Another thing that was awry was his insistence on cash payment, which was reiterated to my proxy when they collected my passport. The embassy staff also refused to issue a receipt for the transaction, threatening to revoke my visa if my proxy persisted with the request.

The decision of the Moroccan embassy in Abuja to eschew an online presence, and its inability to prominently display the visa fees in their office or issue receipts, smacks of a deliberate attempt to extort Nigerians. What’s more, the foreign mission’s absence online not only breeds corruption but disinformation. A case in point: the embassy staff I spoke with on the phone said I had to submit my documents in person. But a week later, an acquaintance said she’d paid N180,000 to a travel agent to submit in her stead. A couple resident in Lagos, who applied in October, told me they’d gone through an Abuja-based agent.

…I spent roughly N120,000 alone to acquire a Moroccan tourist visa, which includes a return flight ticket from Abuja, associated taxi fares, visa cost, travel insurance and DHL charges to courier my passport. Meanwhile, prospective visa applicants in the UK pay less in visa and transportation. A single entry visa costs £20 and £27 for the multiple entries…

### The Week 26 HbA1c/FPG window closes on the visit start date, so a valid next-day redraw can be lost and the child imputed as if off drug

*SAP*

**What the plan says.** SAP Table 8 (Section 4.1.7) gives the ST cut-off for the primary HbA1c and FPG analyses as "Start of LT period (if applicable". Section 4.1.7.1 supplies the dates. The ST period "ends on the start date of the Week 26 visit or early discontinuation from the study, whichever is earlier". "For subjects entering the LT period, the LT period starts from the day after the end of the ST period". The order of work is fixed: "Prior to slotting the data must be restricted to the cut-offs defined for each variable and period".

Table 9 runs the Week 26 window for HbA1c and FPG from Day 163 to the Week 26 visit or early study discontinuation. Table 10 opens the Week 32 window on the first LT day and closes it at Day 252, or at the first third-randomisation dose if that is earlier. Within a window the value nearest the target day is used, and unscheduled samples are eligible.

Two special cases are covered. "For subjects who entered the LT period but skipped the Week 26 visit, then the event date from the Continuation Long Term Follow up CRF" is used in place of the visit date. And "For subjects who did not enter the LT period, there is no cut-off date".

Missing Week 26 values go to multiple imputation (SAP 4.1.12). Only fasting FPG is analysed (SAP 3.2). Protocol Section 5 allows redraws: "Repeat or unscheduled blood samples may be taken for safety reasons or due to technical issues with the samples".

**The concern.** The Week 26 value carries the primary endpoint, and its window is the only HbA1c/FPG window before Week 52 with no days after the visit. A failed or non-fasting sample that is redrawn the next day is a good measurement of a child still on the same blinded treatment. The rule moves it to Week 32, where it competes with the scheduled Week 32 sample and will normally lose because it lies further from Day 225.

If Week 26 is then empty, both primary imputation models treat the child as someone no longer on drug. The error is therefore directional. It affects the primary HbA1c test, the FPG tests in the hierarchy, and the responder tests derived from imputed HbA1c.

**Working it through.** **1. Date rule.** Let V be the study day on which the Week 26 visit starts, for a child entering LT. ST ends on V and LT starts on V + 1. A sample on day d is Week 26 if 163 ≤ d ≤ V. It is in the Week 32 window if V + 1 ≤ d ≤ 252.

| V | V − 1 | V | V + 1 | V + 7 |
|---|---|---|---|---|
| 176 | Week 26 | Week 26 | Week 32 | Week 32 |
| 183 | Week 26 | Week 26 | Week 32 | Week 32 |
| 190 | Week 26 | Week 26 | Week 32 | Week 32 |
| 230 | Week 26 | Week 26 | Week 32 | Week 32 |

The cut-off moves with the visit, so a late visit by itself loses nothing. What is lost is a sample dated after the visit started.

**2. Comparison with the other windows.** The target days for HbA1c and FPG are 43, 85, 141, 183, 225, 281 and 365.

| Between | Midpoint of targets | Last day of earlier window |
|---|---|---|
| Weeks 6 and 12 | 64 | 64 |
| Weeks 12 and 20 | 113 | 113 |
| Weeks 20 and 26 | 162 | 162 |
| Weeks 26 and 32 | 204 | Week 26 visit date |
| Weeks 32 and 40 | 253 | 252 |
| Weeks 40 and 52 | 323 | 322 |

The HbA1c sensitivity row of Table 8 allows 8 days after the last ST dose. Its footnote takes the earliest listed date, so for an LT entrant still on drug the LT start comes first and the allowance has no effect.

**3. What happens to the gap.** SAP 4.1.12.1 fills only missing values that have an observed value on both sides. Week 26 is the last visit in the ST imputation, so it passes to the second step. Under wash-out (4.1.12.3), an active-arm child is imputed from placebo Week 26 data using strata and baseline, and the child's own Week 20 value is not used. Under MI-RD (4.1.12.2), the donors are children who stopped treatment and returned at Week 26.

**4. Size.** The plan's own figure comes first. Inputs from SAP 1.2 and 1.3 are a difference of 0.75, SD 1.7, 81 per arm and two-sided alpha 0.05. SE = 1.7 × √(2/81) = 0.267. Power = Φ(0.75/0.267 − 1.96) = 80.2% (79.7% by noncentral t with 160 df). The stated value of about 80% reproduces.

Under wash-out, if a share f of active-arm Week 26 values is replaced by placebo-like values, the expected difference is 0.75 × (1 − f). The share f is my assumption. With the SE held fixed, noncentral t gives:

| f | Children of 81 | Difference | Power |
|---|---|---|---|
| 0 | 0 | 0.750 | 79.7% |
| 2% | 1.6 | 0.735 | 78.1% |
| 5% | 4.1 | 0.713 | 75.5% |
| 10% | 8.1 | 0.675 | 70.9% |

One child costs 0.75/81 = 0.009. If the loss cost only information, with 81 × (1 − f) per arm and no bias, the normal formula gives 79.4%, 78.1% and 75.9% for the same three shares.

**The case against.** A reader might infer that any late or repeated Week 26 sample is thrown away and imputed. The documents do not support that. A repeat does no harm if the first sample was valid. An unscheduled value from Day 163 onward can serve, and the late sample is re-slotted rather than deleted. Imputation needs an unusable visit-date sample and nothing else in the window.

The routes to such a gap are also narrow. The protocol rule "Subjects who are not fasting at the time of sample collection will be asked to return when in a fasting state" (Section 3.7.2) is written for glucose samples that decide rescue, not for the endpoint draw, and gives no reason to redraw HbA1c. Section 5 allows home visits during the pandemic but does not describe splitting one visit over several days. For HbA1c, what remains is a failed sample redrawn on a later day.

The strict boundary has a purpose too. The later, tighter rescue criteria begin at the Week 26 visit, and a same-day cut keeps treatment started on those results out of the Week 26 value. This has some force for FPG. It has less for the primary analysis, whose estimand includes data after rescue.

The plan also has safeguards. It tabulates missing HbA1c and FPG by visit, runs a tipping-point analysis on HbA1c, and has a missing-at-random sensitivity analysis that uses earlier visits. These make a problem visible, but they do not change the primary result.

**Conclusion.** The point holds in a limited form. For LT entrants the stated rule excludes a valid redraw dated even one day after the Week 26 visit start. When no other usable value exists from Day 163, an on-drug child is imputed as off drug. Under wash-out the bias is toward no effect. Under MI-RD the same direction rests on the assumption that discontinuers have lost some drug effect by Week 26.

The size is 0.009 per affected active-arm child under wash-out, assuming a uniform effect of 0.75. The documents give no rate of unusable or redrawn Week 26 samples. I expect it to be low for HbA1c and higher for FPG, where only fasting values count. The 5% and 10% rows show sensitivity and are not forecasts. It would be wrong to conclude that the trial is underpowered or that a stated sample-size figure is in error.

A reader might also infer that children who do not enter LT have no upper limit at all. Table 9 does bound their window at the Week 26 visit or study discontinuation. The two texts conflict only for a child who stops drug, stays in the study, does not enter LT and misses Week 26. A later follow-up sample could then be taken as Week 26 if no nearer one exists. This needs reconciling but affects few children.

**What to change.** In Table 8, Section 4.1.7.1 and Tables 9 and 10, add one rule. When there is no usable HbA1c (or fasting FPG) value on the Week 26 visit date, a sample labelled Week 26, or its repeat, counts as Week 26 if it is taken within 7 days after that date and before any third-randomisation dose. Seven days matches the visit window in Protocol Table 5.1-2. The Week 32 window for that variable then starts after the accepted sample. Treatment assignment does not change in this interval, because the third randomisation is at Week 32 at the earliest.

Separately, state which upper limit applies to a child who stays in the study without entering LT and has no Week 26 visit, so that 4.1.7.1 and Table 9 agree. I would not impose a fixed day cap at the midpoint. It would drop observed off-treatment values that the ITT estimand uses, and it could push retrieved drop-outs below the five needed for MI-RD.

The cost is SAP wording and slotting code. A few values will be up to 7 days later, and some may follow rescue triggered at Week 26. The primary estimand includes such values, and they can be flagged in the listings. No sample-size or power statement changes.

For my part, I spent roughly N120,000 alone to acquire a Moroccan tourist visa, which includes a return flight ticket from Abuja, associated taxi fares, visa cost, travel insurance and DHL charges to courier my passport. Meanwhile, prospective visa applicants in the UK pay less in visa and transportation. A single entry visa costs £20 (N9,287) and £27 (N12,538) for the multiple entry, and prospective visitors can apply by post if they live outside Greater London as indicated on the website of the Moroccan Consulate in London.

At the heart of it, visas are designed to confine groups of people — especially from former colonies — within borders. Those who dare to travel must demonstrate they’re worthier than their poorer compatriots, with beefy bank statements, to gain admission into these so-called developed countries, which are likely involved in the continued exploitation and impoverishment of the visa seeker’s country.

Given this history and the fact that Africans moved freely within the continent before Europeans carved out artificial “nations” purely for their own financial gain, it’s laughable that African governments are reluctant to ease intra-African travel and trade for Africans, even as Westerners of all stripes waltz in and out of the continent visa-free and with little scrutiny. Out of Africa’s 55 countries, only Benin Republic and the Seychelles admit Africans travellers without a visa.

Granted, the African Union plans to issue passports to all Africans in a bid to facilitate commerce and movement of people. While this is a welcome development, it’s one that has been a long time coming for Africans, who shouldn’t have to spend exorbitant sums of money on visa acquisition or provide bank statements to traverse and lay claim to the continent as our ancestors once did.

Shayera Dark writes from Lagos.